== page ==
“The great 13th-century poet Rumi tells us, ‘Sometimes a door opens and a human being becomes a way for grace to come through.’ I like to think that palliative care is a new door opening in the world of modern medicine, allowing healthcare professionals to be a way for grace and compassion, as well as knowledge to come through.”- Judith Redwing Keyssar, RN, BA-California State University Institute for Palliative Care.
Palliative care is a relatively new concept in healthcare. As a result, many people do not understand its definition, what it involves, and who it helps. At Springfield Hospice, we offer not only hospice care, but palliative care as well, and we will take time to specifically define palliative care here.
First, palliative care is similar to hospice care, but there are important differences. In an upcoming entry, we will take time to detail the distinctions between the two. For now, the simple difference is this: while hospice care is limited to terminal patients who are no longer responding to or seeking curative treatment, palliative care is available to those who may still have curative options.
What does palliative care do?
Below are eight statements which outline specific characteristics of palliative care.
- Palliative care provides relief from pain and other distressing symptoms of illnesses and life-affecting conditions, whether terminal or chronic
- Palliative care is primarily intended to enhance the quality of a patient’s life, but may also contribute to or support the cure of his or her illness.
- Palliative care begins early in the course of illness and may be given along with therapies intended to cure an illness or prolong life, such as chemotherapy, radiation therapy, surgical procedures, etc.
- Palliative care is a holistic approach to patient care and integrates the psychological and spiritual aspects of patient care within its strategy for comfort and support.
- Palliative care employs an interdisciplinary team which typically includes a physician, nurse, social worker, pharmacist, chaplain, and others as needed. These professionals work together in a coordinated effort to provide the best care for the patient as well as support for family and loved ones.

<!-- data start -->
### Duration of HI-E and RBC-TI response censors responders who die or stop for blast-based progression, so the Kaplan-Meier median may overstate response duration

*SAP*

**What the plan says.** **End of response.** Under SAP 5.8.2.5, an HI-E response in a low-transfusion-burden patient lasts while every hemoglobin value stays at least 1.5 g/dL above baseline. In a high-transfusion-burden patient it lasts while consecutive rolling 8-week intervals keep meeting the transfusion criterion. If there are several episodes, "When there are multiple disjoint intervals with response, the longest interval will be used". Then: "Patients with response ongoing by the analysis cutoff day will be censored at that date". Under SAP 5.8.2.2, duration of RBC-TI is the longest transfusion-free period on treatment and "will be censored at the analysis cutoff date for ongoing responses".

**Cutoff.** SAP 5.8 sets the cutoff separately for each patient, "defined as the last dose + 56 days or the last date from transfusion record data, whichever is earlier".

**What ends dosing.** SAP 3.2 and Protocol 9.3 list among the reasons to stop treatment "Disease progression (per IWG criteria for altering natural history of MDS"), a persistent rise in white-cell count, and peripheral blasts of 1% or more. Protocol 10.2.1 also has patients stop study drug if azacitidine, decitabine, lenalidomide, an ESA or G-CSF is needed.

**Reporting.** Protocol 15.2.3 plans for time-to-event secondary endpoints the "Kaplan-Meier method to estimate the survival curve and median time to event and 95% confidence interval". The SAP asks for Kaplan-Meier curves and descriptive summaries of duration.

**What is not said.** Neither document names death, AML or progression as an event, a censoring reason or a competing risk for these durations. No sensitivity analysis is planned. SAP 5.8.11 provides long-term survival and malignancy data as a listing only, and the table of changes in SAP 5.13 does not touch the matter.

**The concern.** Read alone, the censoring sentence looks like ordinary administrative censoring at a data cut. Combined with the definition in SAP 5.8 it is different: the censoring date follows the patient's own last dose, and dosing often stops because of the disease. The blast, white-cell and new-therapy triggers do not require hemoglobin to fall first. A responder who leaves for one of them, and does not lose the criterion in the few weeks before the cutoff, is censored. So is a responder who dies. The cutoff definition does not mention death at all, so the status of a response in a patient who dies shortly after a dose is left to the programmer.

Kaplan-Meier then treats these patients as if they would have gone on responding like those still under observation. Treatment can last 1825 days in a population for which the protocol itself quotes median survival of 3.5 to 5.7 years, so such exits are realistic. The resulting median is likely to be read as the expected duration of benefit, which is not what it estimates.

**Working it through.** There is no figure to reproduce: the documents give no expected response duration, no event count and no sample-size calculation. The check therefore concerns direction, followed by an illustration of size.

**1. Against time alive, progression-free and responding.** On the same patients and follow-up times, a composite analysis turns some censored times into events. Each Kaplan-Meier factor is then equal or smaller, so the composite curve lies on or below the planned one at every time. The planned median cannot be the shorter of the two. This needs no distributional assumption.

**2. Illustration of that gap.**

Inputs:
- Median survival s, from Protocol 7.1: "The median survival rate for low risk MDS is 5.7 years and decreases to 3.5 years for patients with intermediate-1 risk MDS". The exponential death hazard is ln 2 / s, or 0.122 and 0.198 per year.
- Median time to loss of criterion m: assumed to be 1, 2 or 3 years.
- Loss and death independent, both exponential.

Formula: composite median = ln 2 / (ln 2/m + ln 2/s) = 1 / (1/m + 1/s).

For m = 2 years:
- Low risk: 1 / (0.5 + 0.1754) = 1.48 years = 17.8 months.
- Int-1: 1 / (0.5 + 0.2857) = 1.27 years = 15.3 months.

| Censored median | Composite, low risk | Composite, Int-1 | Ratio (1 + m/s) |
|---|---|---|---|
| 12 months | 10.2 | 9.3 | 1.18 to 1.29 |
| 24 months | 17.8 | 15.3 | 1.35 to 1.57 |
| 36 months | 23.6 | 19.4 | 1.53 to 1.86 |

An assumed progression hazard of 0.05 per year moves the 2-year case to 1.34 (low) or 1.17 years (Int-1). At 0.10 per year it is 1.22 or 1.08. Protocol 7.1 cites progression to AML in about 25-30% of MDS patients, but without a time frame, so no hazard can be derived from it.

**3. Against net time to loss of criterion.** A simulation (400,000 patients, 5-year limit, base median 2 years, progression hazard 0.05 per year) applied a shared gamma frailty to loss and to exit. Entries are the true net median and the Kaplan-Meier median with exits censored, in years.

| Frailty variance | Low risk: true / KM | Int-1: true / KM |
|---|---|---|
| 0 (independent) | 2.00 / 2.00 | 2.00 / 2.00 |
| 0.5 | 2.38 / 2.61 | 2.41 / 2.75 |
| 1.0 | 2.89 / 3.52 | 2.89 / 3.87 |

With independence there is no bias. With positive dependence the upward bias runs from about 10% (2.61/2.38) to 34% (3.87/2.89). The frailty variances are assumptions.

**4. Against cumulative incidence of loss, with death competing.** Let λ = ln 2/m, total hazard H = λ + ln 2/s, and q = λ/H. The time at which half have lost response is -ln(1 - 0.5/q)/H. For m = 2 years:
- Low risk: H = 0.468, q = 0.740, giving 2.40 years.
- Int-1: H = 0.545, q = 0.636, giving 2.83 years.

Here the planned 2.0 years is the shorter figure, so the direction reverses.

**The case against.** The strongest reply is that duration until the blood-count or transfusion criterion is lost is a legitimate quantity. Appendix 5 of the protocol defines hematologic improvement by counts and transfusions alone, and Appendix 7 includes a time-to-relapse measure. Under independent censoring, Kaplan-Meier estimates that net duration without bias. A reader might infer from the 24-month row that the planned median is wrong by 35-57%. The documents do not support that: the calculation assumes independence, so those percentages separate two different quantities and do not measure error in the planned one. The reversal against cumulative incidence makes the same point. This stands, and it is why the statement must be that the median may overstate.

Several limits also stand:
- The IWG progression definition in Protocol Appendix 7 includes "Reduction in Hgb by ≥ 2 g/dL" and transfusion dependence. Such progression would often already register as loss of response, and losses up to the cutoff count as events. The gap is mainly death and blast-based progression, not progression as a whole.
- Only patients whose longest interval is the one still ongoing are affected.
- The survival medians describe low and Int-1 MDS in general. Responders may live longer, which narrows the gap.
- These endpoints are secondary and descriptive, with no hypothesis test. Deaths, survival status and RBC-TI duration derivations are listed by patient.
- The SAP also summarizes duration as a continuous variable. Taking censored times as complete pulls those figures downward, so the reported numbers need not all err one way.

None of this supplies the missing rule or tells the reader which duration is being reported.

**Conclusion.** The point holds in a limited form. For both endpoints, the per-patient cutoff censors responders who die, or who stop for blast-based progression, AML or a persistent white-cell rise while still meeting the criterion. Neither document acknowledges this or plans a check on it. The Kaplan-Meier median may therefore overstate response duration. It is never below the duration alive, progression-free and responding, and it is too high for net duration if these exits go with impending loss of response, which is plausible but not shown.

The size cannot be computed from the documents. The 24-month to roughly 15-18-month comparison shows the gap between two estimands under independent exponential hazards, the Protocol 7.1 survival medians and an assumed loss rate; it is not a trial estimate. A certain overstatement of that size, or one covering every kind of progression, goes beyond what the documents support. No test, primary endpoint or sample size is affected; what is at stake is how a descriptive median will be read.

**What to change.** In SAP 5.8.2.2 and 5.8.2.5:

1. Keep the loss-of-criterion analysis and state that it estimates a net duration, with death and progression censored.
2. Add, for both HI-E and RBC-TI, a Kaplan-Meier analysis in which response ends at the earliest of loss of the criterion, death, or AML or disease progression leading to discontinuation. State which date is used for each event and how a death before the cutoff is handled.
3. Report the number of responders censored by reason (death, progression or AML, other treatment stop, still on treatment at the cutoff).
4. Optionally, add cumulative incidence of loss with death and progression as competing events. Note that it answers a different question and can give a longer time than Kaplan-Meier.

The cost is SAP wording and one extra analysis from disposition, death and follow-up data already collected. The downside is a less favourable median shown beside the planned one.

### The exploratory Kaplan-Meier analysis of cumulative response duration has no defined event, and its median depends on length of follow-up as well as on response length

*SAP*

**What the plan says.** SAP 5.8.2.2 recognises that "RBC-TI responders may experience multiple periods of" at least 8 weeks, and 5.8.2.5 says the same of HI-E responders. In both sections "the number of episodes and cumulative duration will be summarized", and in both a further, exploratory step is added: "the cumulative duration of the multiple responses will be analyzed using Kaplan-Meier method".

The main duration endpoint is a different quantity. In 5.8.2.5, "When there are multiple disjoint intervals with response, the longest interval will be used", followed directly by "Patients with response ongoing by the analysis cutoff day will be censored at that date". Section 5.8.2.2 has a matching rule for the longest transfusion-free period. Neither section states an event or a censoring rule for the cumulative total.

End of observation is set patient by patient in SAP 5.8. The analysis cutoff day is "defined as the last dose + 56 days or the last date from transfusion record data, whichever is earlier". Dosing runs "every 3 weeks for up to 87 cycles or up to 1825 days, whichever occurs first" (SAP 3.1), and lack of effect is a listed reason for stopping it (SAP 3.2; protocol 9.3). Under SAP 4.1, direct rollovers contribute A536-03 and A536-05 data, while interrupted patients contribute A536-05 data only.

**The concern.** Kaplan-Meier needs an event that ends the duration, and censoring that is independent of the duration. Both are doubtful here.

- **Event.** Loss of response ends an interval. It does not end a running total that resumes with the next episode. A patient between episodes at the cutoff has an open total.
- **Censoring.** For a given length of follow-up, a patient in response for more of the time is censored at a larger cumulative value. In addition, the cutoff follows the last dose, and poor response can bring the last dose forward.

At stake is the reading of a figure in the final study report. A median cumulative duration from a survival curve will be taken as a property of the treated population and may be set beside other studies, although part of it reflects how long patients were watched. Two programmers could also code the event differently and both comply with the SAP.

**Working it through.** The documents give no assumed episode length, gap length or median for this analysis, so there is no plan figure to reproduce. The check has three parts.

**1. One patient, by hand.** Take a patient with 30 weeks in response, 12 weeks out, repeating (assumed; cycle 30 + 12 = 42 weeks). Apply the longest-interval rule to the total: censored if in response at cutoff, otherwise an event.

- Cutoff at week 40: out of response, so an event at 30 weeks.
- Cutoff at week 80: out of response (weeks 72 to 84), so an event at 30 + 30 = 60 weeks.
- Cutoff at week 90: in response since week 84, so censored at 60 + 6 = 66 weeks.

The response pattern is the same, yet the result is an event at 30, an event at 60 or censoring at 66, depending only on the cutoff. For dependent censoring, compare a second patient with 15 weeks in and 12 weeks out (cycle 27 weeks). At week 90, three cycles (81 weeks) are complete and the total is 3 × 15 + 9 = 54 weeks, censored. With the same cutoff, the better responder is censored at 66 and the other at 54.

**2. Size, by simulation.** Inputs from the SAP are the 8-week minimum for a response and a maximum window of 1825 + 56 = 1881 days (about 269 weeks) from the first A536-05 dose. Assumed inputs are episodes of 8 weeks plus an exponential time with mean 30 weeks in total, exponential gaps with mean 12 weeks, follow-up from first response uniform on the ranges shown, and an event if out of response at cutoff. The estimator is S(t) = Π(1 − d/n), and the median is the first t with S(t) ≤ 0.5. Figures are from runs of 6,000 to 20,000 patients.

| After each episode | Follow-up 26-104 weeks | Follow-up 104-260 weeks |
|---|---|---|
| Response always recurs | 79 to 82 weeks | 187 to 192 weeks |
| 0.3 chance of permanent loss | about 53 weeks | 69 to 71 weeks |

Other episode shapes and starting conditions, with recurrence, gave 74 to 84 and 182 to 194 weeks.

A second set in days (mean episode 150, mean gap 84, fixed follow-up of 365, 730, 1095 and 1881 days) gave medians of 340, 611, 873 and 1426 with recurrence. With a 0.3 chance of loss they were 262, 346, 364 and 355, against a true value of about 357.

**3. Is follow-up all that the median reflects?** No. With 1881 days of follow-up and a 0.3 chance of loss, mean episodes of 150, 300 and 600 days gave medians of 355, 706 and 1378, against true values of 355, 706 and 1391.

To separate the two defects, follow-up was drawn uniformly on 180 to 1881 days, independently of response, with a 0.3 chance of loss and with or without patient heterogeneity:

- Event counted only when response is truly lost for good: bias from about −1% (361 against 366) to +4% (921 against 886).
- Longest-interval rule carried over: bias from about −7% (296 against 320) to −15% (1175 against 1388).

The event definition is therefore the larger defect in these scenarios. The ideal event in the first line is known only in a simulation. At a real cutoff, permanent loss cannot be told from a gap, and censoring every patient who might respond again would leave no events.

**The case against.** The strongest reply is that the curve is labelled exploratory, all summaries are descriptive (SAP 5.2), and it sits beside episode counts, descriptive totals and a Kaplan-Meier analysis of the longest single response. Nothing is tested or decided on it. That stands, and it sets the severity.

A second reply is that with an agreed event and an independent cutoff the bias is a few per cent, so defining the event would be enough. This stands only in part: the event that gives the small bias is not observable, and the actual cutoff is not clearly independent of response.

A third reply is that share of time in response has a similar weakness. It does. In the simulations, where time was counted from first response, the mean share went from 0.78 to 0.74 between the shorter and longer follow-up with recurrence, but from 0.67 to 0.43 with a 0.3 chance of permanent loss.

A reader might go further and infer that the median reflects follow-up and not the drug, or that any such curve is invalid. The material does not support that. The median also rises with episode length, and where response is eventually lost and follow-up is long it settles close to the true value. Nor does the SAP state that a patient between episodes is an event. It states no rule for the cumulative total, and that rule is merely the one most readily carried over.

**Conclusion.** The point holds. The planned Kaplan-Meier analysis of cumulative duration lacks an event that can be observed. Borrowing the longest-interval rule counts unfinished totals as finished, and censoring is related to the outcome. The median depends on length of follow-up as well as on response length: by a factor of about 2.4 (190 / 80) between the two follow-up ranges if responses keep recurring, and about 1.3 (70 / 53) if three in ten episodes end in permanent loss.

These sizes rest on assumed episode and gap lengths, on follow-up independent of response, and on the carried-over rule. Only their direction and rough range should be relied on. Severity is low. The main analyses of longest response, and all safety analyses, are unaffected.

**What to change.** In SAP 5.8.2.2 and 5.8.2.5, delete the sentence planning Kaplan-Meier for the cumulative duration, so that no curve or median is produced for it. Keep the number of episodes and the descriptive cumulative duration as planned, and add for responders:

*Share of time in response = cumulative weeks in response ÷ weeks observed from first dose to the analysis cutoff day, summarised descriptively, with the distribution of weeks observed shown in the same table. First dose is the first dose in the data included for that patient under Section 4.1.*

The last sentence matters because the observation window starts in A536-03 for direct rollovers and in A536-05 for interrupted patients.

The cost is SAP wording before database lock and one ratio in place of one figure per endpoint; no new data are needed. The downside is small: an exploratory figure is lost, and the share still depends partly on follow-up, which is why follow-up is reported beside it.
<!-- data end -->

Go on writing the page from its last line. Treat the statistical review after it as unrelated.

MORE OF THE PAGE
- The palliative care team also provides support for loved ones as they cope with the stresses associated with the patients’ illness and with grief in the event of the patient’s death.
- Another goal of palliative care is to give patients tools and support to help them live as actively as possible throughout the course of an illness.
- Finally, palliative care both affirms life as a gift and regards death as a natural part of our journey.
Who does palliative care help?
Palliative care is for those suffering from chronic conditions who may still have curative options. The philosophy behind palliative care is similar to that of hospice care, namely, to improve quality of life. However, while hospice is limited to terminal patients, palliative care is available to the millions of people who, though not necessarily terminal, suffer from many of the same symptoms and challenges.
About half of all Americans live with at least one chronic illness. Over the next 12 years, that number is expected to increase by at least one percent per year. Typical chronic diseases include chronic pain, hypertension, arthritis, diabetes, and heart disease.
As we age, these chronic conditions tend to become more severe, frequent, and complex. Research places the number of Americans over 65 diagnosed with chronic conditions at about ninety percent, and nearly eighty percent of those report suffering from two or more concurrently.
Palliative care helps those with chronic or potentially terminal illnesses to improve their quality of life and possibly their prognosis for recovery. The fact is that millions of Americans currently suffer from conditions for which palliative care may be an option.